The entrance to the Staller Center for the Arts theatre. The Stony Brook University campus buildings do not reflect the creative community at the university. JESUS PICHARDO/STATESMAN FILE

The Stony Brook University campus is ugly. Notoriously, Complex listicle-makingly ugly.

With the exception of the Charles B. Wang Center, most of the West Campus buildings look like they were built to weather a nuclear apocalypse. The oldest buildings at Stony Brook were constructed around the height of the Cold War; Harriman Hall even has an honest-to-God fallout shelter in the basement.

Point being, the university’s original planners didn’t exactly have campus aesthetics high up on their list of priorities when they built the place. Our school colors might as well be beige and brick brown.

The effects that building design can have on a person’s mental state are becoming more and more well documented. Tokyo and Glasgow, most notably, have seen reductions in crime and suicide rates in areas where the cities installed blue streetlights, and cubicle-style offices are notoriously dreary work environments. While a direct link between the lights and crime reductions is not fully established, the concepts they raise are worth considering.

At a school like Stony Brook, which its own students have rated a “meh” 3.3/5 for happiness on Rate My Professors, a little design change could go a long way in raising morale. I propose a simple solution: give student artists the chance to create some visible artwork around campus.

Let studio art majors paint some walls or put up some sculptures in otherwise bland areas. It’d be cheap and easy to paint a few murals — definitely less costly to finance than a full-blown “Far Beyond” program.

We tried this at my high school, where a few art students a year were given the chance to paint a piece on a blank wall somewhere in the building. In all fairness, most of the murals were awful, but even the ugly pieces were still preferable to bricks and sheetrock.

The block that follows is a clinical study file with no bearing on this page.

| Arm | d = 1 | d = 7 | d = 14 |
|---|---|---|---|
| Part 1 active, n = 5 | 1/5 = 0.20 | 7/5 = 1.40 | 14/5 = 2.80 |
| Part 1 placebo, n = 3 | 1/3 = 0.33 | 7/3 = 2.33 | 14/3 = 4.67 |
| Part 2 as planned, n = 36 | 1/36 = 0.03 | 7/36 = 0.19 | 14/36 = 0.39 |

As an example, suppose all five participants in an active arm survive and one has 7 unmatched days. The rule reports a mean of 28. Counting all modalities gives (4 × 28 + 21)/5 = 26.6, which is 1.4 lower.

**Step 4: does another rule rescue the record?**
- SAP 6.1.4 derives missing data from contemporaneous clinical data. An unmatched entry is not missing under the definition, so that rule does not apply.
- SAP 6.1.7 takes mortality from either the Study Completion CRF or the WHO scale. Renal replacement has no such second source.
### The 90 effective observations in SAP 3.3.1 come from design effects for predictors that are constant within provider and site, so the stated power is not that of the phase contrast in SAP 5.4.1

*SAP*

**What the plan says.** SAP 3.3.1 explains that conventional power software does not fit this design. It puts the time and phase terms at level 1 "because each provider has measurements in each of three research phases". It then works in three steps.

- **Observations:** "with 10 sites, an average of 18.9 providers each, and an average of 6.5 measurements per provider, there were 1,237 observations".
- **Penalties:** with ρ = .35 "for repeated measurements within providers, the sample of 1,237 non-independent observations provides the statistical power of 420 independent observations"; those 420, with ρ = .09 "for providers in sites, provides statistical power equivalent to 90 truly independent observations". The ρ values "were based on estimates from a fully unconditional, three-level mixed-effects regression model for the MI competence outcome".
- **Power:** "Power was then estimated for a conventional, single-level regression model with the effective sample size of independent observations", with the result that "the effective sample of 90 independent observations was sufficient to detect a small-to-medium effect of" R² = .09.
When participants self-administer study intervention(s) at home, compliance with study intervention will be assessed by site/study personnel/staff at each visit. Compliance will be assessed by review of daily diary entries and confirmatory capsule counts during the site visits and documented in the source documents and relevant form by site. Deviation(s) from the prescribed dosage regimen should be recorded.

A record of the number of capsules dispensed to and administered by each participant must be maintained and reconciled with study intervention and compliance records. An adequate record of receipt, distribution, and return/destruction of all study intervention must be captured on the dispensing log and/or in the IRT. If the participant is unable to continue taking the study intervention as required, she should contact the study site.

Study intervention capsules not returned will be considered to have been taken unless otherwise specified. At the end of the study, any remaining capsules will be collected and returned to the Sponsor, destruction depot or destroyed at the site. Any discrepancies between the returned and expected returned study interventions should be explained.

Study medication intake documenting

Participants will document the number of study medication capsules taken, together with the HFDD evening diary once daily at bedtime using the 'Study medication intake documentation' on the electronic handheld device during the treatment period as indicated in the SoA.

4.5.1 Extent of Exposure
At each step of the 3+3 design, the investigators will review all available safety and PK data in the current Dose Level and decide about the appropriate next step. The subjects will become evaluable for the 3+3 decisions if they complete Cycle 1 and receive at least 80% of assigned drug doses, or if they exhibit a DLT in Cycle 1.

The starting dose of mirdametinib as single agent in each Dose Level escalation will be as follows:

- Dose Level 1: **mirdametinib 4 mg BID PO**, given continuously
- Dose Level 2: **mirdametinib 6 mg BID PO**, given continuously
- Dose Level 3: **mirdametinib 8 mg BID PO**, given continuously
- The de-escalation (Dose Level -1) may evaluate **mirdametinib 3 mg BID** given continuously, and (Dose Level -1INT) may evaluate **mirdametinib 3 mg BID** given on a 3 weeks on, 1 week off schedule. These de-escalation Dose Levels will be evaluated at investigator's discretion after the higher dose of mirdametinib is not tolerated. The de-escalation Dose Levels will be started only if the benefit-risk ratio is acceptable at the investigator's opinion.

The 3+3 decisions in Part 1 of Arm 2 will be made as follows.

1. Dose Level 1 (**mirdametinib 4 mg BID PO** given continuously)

The change of scenery isn’t even the main benefit — what’s really important is the sense of ownership that change can bring. A painted wall became a class’s way of making a mark and claiming a little bit of institutional space for the student body. With our university cutting programs across all fields, there are disenfranchised students in several departments who could use a win, even if it’s just a spiritual victory.

Student-made art could be a way to beautify austere edifices across campus, like the area around the Staller Steps. They could also become the university’s way to honor revered figures. Imagine if Chávez and Tubman Hall were actually adorned by pieces honoring César Chávez and Harriet Tubman, or if we had a statue of Danni Kemp by the softball fields. The impact that sort of artwork would make could easily justify the costs of production.

And what about the student artists themselves? Creating a piece that stands the test of time before they’re out of college could go a long way in boosting a studio art major’s future work prospects. The resume value of having a 40-foot-tall mural in a central location at Long Island’s largest and highest-ranked public university cannot be minimized.

The university likes to pay lip service to the importance of the arts, but with just a little bit of effort, it could turn itself into a bona fide patron of student artwork and the student artists themselves. It’s definitely more cost-effective to finance a few murals than it is to knock down buildings.